"Children of Time" (DS9): How long to turn a colony of 47 people into one of 8,000?

In the Star Trek: Deep Space Nine episode “Children of Time”, the U.S.S. Defiant and its crew of 49 people goes through an energy field orbiting a planet, and finds a colony inhabited by 8,000 people, mostly humans with a smattering of people with Klingon and Trill DNA.

The people of the planet, Gaia, are their descendants. A few days after meeting their descendants, the Defiant is set to have an accident take place, marooning them on Gaia 200 years in the past. Kira dies a few days later in this timeline, because she was injured getting to Gaia, and couldn’t get back to DS9 for medical attention.

In real life, is 200 years enough time for exactly 47 people (Kira is dead, and Odo can’t procreate) to multiply to a thriving colony of almost 8,000?

Easily. Let’s say they couple up and have 4 kids per couple and give each gen 20 years to hook up and have 4 kids. You’ll have over 10,000 in way less than 200 years.

Seems like a lot. I’m not mathematically inclined; can you please show your work?

What is this, elementary school? 46x2=92 (twenty years later) 92x2=184 (40 years) 184x2=736 (60) 735x2=1472. . . keep doubling and you’ll see.

Haha, okay.

Another question, then: Is 47 people enough to have a breeding population without critical in-breeding problems?

There is the Human Bottleneck Theory. Some time, from 50,000 to 100,000 years ago, the human population shrunk down to as little as 3000 people. And here we are almost 8 billion people later. You get the humans you get and as long as they can have babies and their babies can have babies, then you live with the genetics you got.

If they’re extremely diverse they would be OK. You could have 47 people all of significantly different origins - native Inuit, Han Chinese, African, Pashtun, aboriginal Australian, lily-white Scandinavians, Slavic Russian, Hispanic, Caribbean, etc. and it would do.

I find google searches to be an excellent resource to answer these sorts of questions. For instance, I googled “minimum viable human population” and found a Stack Exchange question that indicates you’d need a starting population somewhere between 1500 and 4000 to eliminate the risk of inbreeding. Other studies have shown that a colony of as few as 160 could be viable for at least 20 generations, or 400 years.

That said, it’s only as time goes on and genetic makeup becomes more uniform that problems arise, so in 200 years (or about 10 generations) you might not yet notice the issues from such a small starting population. This is also not taking into account Federation medical technology, or the benefits that alien DNA (that is somehow still compatible with human DNA) could have on genetic diversity.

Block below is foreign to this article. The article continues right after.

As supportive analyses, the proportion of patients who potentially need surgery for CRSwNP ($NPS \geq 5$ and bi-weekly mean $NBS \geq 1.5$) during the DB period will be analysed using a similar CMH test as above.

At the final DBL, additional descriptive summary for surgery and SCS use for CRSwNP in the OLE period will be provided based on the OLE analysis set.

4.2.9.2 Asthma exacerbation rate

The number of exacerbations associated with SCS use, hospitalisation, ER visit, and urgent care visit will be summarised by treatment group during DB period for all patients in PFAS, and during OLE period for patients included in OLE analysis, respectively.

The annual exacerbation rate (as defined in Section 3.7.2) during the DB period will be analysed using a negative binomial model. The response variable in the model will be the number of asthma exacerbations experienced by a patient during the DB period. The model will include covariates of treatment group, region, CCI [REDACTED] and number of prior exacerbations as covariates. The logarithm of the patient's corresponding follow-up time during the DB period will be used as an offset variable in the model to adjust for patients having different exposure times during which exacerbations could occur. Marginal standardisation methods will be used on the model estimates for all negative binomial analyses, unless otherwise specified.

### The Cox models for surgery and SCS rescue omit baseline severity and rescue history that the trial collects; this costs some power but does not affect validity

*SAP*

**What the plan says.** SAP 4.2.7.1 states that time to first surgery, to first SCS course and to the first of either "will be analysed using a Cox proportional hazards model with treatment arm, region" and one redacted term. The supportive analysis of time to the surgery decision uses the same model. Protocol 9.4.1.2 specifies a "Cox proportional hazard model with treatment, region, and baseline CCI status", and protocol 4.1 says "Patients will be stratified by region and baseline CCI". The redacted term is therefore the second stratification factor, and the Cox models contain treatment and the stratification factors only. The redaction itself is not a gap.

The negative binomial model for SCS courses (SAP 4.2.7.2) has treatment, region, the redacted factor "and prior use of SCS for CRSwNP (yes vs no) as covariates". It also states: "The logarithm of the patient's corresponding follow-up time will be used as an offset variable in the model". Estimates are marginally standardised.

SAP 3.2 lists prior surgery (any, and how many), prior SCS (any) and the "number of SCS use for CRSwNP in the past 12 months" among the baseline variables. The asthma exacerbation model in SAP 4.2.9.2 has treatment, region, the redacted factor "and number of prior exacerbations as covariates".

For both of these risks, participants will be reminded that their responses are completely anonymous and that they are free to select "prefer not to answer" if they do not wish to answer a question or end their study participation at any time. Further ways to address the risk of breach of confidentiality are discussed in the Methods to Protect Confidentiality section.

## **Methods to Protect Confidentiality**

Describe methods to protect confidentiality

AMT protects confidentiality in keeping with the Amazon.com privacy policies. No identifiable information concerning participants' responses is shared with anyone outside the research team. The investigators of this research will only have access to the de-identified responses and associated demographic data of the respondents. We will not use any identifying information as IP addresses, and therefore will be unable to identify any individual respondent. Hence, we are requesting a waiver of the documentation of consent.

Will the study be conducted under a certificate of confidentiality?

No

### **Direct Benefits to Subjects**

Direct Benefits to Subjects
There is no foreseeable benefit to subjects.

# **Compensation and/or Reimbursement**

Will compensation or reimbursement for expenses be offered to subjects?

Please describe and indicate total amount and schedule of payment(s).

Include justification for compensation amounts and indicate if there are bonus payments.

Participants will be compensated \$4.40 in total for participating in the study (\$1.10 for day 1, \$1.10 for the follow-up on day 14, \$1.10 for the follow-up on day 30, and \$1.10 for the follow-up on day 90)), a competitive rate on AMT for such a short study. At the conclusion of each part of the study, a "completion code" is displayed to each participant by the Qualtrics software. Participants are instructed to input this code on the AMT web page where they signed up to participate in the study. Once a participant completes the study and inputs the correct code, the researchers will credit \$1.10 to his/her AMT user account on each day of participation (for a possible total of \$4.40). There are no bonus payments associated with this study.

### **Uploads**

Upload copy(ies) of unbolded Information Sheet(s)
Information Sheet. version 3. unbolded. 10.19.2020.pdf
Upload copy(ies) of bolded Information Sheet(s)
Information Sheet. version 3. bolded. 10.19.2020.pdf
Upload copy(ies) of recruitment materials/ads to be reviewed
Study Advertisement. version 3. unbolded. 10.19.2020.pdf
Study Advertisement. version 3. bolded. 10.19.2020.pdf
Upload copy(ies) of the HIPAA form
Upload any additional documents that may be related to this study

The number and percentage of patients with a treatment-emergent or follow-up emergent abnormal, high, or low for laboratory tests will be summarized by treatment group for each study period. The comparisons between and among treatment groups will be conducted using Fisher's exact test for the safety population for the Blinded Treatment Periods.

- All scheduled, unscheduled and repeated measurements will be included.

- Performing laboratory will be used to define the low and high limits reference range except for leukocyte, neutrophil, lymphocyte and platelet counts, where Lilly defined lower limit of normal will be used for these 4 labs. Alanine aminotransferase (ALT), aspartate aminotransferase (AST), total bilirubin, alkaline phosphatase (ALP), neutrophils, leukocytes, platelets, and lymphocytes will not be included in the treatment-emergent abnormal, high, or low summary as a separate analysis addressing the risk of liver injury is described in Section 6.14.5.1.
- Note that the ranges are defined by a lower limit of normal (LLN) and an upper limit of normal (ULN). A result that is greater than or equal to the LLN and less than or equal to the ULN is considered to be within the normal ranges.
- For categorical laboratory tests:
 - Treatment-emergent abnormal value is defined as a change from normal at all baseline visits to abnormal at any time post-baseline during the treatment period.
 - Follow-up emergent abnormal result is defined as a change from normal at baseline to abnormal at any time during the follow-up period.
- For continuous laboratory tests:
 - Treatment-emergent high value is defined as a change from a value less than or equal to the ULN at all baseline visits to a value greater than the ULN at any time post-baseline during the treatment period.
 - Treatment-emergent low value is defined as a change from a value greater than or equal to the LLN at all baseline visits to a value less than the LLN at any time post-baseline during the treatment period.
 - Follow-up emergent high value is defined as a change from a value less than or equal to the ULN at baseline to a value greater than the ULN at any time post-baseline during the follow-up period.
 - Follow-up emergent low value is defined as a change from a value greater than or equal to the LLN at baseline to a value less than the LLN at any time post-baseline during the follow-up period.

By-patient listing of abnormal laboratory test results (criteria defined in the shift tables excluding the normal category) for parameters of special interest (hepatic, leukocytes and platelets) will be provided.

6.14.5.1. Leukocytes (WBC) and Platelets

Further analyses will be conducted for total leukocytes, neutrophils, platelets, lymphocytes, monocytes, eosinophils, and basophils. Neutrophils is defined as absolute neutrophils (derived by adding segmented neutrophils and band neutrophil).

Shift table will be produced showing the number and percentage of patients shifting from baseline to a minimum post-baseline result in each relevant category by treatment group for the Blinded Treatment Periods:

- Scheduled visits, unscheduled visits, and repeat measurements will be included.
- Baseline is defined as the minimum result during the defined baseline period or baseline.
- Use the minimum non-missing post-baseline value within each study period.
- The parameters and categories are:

Plus, you know, throw a Klingon into the mix. Lots of genetic diversity there.

Plus you got non-human to admix. We are talking Star Trek.

Edit: Or what ASL said.

Right, a Klingon, a Trill, and who knows what else (we don’t see all the members of the Defiant crew), but mostly humans.

Welcome back after 9 years

But the episode is kind of crazy, the way it ends, I mean.

Odo basically…

commits planetary genocide as an act of “love.”

Regardless of the initial statistics, it is apparent that there was a lot of fucking going on.

Thanks! Don’t ask me why it was this topic of all things to cause me to unlurk after all this time, because I don’t know why either.

Also keep in mind that this is the Star Trek future. It’s possible that there’s some means of finding and editing out isolated harmful recessive genes, and that this is routinely done for infants (including all of the crew of the Defiant, when they were infants). That’d make a population much more resistant to bottlenecks.

That was my first thought, but then it occurred that even that might be caught in the anti-Augment laws.

OTOH, if anyone could recreate the processes, it’d be Bashir (who’s also evidence that they’re not lost, just illegal, himself), and it’d probably be routine on anyone born on the planet…even if he had to lie about its legality to some of the less inclined-to-bend-the-rules crew members.

Tasmania (a few thousand people isolated for 10000+ years) is another data point along those lines.

Oh, and

It’s ironic that you list “African” as a single category, on a par with Inuit, Scandinavian, etc. You’d have a lot more diversity than your list, if you just had 47 different Africans (drawn from all of the many African populations). Or maybe 43 Africans, an Australian Aboriginal, a Chilean native, and a Swede, or so.

The anti-Augment laws are specifically described, in “Doctor Bashir, I Presume?”, not to apply to genetic engineering done to repair serious birth defects. So that’s something.